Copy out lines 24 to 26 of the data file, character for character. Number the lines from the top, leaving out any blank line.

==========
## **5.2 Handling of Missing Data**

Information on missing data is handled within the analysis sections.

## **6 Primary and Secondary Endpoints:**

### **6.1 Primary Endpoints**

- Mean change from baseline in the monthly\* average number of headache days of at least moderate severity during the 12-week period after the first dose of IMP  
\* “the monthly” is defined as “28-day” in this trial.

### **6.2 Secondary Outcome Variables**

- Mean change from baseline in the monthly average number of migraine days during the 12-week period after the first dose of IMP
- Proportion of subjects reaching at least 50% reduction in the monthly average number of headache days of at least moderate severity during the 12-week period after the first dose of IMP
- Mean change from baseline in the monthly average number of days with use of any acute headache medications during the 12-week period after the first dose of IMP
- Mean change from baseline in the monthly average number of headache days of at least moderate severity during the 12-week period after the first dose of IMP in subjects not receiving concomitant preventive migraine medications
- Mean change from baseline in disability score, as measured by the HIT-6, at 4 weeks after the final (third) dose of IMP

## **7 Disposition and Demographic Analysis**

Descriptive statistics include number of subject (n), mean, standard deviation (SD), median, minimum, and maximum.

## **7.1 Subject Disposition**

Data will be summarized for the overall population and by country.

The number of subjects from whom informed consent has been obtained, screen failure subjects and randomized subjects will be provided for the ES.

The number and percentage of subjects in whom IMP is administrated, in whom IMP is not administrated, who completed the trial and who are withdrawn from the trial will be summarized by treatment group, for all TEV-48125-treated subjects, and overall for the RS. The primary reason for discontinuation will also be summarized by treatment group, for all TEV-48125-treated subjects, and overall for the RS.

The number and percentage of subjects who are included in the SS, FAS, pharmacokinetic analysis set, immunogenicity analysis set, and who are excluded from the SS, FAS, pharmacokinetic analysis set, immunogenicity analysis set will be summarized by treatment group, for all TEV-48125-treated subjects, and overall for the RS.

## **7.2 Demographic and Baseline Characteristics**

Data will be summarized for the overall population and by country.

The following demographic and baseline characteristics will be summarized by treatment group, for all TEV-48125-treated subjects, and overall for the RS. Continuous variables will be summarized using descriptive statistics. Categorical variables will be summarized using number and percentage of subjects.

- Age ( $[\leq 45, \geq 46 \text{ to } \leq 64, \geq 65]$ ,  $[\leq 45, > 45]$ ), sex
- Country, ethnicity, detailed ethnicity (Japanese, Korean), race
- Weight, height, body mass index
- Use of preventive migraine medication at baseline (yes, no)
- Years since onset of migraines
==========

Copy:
- Country, ethnicity, detailed ethnicity (Japanese, Korean), race
- Weight, height, body mass index
- Use of preventive migraine medication at baseline (yes, no)